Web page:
Woman priest is named Episcopal bishopThe rector of St...

Religion notes

June 18, 1992

Woman priest is named Episcopal bishop

The rector of St. Philip's Church in Laurel will become the second woman bishop in the history of the Episcopal Church. The Rev. Jane Holmes Dixon, 54, was elected May 30 as a suffragan bishop of the Episcopal Diocese of Washington, which includes Maryland suburbs around the district. She is expected to be consecrated as bishop in November.

A suffragan bishop is an auxiliary to a bishop who heads a diocese.

The Episcopal Church in the United States has ordained women to the priesthood since the 1970s. Almost four years ago, the American church became the first in the world Anglican communion to consecrate a woman as a bishop. She is Bishop Barbara Harris, suffragan bishop of the Diocese of Massachusetts.

Ms. Dixon was elected by a convention of 330 clergy and lay delegates, who chose her from a field of seven, including three other female candidates.

Her job as suffragan bishop will be to work on development of congregations and supervision of missions in a diocese that has 41,000 Episcopalians.

Nuns' Play:

Nuns-Inc, a New Jersey theater company dealing in spiritual themes, will present a dramatic performance tomorrow night at the College of Notre Dame on the life of Mother Caroline Freiss, a School Sisters of Notre Dame nun who initiated her order's work of Catholic education in this country.

The production is part of a weekend celebration at the North Charles Street school in honor of the centenary of her death.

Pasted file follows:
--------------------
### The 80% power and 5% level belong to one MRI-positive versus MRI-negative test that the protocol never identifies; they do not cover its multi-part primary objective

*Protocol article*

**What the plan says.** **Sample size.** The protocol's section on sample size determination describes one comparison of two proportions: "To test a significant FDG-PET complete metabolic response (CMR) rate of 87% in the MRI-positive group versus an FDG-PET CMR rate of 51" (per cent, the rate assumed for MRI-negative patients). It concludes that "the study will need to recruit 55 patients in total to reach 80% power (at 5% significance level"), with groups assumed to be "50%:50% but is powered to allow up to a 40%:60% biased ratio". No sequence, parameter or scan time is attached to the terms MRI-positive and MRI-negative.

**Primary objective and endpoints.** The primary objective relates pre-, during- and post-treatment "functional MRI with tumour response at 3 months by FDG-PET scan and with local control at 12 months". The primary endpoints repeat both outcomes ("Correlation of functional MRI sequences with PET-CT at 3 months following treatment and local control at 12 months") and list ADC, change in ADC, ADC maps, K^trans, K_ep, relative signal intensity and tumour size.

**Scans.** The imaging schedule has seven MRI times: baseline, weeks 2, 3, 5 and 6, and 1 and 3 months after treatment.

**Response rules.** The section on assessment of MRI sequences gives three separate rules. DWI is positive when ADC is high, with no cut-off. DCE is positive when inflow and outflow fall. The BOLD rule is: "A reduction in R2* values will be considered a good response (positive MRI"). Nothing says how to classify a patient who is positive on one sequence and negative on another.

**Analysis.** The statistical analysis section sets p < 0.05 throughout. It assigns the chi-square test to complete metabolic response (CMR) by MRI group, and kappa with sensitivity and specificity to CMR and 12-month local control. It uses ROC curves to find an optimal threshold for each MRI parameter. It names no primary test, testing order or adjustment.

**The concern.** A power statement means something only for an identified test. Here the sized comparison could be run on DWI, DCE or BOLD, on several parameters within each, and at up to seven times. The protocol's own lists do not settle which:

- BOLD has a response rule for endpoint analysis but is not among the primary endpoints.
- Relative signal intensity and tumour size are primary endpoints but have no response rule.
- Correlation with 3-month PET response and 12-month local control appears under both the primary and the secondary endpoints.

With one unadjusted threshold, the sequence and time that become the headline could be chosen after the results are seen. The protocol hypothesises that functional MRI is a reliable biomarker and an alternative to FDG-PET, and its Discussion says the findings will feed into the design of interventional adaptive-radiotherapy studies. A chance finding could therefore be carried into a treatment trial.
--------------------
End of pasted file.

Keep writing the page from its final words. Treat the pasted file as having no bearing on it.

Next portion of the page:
Mother Caroline came to Baltimore in 1847 from Bavaria to start schools among German immigrants. Among the schools she started was the Institute of Notre Dame, on Aisquith Street, said Ellen McDonald Perry, a spokesman at Villa Assumpta, the order's mother house in Baltimore.

Four years after Mother Caroline's arrival at age 23, she became head of her order for North America and remained in the leadership until her death. She is regarded as the founder of the order's work in North America, Ms. Perry said.

The performance in Baltimore is one stop in a tour of six of the order's eight North American provinces. The Baltimore province extends from the middle of New Jersey to Florida.

The play, created by Nuns-Inc, is based on Mother Caroline's writings and biographical material provided by the order.

The production will be performed at 8 p.m. at LeClerc Auditorium. The public is invited. Tickets are $10.

Jewish Giving:

In the thick of an economic recession, the main umbrella agency for Jewish social services and cultural affairs in the area raised a record amount, more than $22 million, in its annual giving campaign. THE ASSOCIATED: Jewish Community Federation of Baltimore announced the figures at its annual meeting last week.

"In good times and bad, we care for one another," said Benjamin Kuntz, chairman of the campaign. The total fell slightly short of the goal of $22.5 million, but exceeded last year's amount of $21.6 million.

The annual giving campaign raises about two-thirds of the agency's budget, of which about 42 percent is devoted to programs serving Jews in foreign countries and in Israel. The rest goes to the work of ASSOCIATED agencies in the Baltimore area.

Among events sponsored by member organizations is a concert of Sephardic folk and liturgical music at 7 p.m. June 28 at the Lloyd Street Synagogue, 11 Lloyd St.

Send religious news items -- about events, local personalities, etc. -- to Religion Notes, c/o Jay Merwin, The Evening Sun, 501 N. Calvert St., Baltimore 21278.

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